LovingAn extraordinarily moving photo essay in the Guardian based on pictures from Loving: A Photographic History of Men in Love from 1850s-1950s got me thinking about this week's "Culture Corner" topic which focuses on the early days of photography.

Photography as we know it began in the 1820s when French inventor Nicéphore Niépce created a light sensitive surface that could record a permanent image (albeit a poor quality one) in a process that was more akin to a photocopy than a photograph. A few years later, he and Louis Daguerre collaborated on a process that led to the first publicly available photographic process using mercury vapor to set a permanent image on a sheet of silver-plated copper. Henry Fox Talbot invented his own process at broadly the same time as Daguerre, and it was arguably a better one as it created a negative from which multiple positive images could be printed, but the daguerreotype won out in large part because the French government acquired the rights to the process in return for lifetime pensions for Daguerre and Niépce's son, and then released full details of the process so that all could use it.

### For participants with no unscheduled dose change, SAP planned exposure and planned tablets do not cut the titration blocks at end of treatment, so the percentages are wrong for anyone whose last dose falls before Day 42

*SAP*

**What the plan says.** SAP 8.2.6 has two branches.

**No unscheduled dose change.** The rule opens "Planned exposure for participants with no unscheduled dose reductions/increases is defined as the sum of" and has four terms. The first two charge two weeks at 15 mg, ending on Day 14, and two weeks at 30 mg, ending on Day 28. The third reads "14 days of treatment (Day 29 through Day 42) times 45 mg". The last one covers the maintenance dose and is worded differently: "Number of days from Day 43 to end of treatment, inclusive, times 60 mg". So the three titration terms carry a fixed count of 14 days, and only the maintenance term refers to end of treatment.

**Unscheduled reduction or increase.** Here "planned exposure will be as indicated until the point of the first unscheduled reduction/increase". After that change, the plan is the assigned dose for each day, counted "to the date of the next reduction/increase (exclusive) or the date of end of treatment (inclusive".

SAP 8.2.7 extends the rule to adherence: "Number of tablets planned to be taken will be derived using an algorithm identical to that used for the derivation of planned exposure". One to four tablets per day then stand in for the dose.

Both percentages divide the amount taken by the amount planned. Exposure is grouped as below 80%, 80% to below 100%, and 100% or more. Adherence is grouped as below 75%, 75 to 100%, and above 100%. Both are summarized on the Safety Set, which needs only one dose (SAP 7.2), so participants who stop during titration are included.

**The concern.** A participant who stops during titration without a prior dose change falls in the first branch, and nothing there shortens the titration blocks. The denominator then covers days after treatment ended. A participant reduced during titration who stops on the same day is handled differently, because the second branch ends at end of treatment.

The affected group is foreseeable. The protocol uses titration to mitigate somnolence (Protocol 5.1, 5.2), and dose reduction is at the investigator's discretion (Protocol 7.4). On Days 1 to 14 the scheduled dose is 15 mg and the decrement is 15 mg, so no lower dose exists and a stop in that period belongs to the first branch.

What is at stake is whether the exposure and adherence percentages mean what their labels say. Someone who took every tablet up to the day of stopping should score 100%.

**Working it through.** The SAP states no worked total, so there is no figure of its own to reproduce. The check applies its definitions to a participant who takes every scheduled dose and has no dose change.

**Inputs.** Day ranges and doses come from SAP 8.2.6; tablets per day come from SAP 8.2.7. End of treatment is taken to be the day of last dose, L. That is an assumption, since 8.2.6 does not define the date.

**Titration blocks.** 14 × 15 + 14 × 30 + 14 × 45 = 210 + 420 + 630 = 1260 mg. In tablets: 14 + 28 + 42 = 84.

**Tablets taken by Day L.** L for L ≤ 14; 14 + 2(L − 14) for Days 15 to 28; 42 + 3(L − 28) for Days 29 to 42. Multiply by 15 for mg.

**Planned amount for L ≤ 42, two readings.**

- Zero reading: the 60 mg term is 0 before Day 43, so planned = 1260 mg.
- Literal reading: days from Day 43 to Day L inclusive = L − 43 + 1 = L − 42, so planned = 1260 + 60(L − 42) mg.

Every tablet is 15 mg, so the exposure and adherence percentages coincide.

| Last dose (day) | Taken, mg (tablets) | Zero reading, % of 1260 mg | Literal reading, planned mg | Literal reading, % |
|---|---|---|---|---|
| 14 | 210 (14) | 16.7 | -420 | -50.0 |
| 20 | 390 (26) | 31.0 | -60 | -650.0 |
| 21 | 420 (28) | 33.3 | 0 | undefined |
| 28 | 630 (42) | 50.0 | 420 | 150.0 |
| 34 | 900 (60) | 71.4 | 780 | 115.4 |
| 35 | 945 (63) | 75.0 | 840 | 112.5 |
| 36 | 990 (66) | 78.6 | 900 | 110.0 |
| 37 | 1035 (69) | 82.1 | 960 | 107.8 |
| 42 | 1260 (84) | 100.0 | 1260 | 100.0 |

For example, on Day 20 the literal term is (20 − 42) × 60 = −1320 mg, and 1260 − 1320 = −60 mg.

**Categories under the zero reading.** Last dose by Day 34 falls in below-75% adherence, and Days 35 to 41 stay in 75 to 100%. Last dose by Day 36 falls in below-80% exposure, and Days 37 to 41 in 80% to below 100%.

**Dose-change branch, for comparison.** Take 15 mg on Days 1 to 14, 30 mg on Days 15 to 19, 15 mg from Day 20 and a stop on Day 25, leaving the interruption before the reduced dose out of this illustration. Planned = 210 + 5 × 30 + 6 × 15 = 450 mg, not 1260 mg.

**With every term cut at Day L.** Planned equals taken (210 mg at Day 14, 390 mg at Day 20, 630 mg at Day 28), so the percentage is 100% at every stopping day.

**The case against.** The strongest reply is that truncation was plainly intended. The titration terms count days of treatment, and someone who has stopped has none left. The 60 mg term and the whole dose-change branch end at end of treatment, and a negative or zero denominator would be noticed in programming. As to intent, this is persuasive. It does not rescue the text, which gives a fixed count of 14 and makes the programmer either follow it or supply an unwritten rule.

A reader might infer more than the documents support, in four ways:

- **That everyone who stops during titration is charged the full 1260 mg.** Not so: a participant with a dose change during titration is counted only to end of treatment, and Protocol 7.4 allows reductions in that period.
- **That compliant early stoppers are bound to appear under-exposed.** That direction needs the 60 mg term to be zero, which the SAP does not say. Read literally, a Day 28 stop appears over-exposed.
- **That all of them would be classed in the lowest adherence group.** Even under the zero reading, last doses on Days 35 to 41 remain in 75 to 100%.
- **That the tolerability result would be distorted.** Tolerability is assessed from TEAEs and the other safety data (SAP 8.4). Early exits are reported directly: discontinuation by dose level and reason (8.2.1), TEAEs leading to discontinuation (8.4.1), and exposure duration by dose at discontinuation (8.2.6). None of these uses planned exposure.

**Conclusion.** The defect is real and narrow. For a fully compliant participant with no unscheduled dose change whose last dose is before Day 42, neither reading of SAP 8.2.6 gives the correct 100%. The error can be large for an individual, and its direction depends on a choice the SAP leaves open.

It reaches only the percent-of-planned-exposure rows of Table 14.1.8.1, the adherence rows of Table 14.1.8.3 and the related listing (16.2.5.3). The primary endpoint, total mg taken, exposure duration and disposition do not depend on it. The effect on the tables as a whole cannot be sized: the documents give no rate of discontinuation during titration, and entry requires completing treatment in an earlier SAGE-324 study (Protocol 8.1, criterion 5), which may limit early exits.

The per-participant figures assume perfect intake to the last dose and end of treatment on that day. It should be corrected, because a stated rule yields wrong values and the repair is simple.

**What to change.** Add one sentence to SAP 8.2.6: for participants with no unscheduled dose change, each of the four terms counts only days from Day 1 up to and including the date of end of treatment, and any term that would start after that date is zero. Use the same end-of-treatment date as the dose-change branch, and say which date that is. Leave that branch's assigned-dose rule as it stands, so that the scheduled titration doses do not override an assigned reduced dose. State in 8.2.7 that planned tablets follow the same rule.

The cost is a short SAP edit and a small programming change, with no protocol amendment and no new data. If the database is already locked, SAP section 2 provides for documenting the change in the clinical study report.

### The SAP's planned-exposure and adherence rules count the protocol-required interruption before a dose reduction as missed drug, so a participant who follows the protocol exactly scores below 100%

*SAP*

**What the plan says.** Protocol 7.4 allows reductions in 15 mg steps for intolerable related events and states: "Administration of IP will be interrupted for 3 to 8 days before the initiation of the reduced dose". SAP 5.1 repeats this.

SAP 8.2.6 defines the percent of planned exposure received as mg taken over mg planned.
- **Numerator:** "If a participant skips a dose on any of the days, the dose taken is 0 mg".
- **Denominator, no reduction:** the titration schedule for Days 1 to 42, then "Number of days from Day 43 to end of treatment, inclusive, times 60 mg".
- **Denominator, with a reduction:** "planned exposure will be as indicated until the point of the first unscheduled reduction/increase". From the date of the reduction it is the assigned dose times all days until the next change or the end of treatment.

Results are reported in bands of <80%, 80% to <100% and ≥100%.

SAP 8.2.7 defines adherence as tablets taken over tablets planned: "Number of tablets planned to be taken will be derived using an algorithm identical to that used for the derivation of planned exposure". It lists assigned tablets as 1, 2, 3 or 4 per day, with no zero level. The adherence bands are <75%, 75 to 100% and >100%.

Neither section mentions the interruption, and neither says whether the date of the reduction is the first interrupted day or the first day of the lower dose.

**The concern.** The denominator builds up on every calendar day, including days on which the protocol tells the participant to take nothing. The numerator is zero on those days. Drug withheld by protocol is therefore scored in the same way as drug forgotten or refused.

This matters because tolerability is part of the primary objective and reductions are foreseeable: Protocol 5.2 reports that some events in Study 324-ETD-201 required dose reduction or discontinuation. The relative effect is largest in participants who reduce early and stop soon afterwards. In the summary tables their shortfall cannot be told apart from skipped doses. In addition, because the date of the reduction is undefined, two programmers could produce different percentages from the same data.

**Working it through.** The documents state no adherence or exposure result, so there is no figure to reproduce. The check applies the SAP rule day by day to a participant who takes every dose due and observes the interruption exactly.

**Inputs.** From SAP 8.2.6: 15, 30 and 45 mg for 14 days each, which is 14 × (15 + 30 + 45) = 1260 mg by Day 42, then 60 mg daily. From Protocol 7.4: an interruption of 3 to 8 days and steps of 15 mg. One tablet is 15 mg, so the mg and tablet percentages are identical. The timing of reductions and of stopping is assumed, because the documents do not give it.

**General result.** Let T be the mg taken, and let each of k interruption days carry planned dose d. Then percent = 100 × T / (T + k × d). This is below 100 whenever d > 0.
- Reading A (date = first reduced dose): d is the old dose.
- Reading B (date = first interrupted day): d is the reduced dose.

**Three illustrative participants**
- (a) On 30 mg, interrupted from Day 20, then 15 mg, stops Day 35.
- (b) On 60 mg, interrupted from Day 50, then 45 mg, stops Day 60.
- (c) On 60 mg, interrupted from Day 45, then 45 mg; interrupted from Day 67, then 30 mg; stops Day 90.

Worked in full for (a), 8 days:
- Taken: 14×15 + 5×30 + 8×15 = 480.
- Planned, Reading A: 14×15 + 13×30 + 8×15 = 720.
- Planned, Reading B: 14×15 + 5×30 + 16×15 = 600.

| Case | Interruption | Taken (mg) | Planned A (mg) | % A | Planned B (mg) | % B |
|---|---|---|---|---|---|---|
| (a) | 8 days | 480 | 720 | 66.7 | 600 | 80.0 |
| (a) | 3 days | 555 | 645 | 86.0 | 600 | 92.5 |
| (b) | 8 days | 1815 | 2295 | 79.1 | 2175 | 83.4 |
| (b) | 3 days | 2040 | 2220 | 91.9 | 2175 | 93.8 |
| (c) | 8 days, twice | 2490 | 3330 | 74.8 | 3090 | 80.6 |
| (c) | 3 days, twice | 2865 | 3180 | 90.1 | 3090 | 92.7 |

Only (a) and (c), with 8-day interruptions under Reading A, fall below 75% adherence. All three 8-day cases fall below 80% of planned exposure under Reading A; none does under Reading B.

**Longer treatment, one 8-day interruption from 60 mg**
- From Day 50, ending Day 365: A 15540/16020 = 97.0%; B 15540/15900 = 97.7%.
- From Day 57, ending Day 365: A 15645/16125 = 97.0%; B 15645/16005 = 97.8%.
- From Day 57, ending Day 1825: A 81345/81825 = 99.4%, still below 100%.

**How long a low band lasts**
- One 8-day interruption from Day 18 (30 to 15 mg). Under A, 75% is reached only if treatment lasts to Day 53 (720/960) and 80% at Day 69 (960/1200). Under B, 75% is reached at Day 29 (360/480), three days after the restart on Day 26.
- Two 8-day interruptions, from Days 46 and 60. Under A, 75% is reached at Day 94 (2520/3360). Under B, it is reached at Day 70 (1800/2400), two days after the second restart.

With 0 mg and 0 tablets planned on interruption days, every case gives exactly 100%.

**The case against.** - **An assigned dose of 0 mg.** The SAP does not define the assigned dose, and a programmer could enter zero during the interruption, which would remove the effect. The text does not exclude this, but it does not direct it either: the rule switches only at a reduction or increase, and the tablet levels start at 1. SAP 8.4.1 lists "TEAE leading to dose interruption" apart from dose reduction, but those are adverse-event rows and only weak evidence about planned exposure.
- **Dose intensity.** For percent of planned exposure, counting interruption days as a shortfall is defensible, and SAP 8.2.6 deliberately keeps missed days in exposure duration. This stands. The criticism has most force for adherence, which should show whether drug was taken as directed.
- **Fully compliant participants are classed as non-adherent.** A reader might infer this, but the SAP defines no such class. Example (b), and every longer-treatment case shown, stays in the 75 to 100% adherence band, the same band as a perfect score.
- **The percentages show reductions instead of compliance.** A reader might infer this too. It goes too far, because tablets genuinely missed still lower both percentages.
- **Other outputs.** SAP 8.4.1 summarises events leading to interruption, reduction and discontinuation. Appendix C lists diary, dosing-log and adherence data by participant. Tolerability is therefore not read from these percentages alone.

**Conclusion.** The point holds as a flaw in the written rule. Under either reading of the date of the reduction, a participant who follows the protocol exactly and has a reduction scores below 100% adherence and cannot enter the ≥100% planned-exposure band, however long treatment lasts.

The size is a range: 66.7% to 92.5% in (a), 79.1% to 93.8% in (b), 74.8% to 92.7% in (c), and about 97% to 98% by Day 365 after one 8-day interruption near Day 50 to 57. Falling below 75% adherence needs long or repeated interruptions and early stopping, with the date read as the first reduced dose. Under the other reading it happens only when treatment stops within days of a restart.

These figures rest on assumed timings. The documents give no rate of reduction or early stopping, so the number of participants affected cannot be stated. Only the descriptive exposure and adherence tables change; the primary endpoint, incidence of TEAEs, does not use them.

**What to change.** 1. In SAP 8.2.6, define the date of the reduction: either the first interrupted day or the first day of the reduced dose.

From there, innovation moved fast. In 1870, the dry plate process was invented by Richard Maddox so photographers no longer had to cart their developing studios around with them and also allowed for much smaller cameras. George Eastman started the Kodak company in the 1880s and launched the first camera containing flexible roll film (both camera and film were sent back to the factory for development). A few years earlier in 1878 Eadweard Muybridge had created the first moving picture of a galloping horse (proving for the first time that horses lift all four feet off the ground at the same time when galloping) and the first motion picture followed in 1895.

For more on this topic I recommend:

Lastly, let me leave you with a thought from the Ted-Ed video: It is estimated that over 380 billion photographs are taken each year. That's more photographs each day than were taken in the first hundred years after photography was invented!


If you enjoyed reading this, you may wish to explore our other Culture Corner posts and our beyond the book articles, each of which explores a historical, cultural or contextual aspect of one of the many thousands of books we have reviewed.

-- Davina

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